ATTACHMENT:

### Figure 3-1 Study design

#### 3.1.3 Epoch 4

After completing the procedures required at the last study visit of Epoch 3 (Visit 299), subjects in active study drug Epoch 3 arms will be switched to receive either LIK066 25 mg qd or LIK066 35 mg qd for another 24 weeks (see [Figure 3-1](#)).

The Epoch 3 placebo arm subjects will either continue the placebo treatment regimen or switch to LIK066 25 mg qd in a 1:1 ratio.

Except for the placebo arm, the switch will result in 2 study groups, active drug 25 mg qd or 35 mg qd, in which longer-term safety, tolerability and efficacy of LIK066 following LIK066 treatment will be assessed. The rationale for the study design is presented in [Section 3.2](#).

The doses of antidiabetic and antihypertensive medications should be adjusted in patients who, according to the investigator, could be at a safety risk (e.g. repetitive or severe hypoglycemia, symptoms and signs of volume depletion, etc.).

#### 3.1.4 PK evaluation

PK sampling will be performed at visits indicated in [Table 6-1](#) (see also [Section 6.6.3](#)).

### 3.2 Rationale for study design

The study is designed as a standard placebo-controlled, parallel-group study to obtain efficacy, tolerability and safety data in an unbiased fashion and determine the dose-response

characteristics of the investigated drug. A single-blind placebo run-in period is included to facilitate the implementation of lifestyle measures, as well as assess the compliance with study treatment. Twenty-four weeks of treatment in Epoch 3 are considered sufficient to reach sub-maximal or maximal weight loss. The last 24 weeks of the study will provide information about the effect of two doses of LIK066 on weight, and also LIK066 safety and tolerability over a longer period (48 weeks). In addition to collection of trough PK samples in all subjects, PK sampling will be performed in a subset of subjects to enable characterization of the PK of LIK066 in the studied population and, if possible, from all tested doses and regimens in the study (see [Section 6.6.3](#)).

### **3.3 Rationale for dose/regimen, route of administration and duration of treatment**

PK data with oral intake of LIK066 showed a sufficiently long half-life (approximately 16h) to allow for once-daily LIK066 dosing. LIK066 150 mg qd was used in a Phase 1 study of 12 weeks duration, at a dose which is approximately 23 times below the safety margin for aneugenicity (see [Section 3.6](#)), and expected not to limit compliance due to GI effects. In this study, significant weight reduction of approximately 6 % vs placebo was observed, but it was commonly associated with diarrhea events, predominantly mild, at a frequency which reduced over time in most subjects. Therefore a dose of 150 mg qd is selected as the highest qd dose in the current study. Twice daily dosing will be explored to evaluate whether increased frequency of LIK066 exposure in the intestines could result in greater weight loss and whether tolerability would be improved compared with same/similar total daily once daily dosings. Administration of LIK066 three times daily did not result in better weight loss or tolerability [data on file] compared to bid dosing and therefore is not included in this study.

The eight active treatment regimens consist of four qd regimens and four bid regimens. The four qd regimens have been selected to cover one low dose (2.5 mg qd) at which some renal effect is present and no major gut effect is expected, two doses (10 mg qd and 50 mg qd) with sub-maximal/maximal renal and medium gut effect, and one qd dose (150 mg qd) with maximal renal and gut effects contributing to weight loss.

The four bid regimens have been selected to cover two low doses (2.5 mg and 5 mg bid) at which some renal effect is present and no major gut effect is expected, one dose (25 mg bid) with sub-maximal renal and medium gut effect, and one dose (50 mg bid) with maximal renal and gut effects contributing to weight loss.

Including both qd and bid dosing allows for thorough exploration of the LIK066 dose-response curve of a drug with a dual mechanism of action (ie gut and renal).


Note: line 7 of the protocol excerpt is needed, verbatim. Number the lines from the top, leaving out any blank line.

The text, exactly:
#### 3.1.4 PK evaluation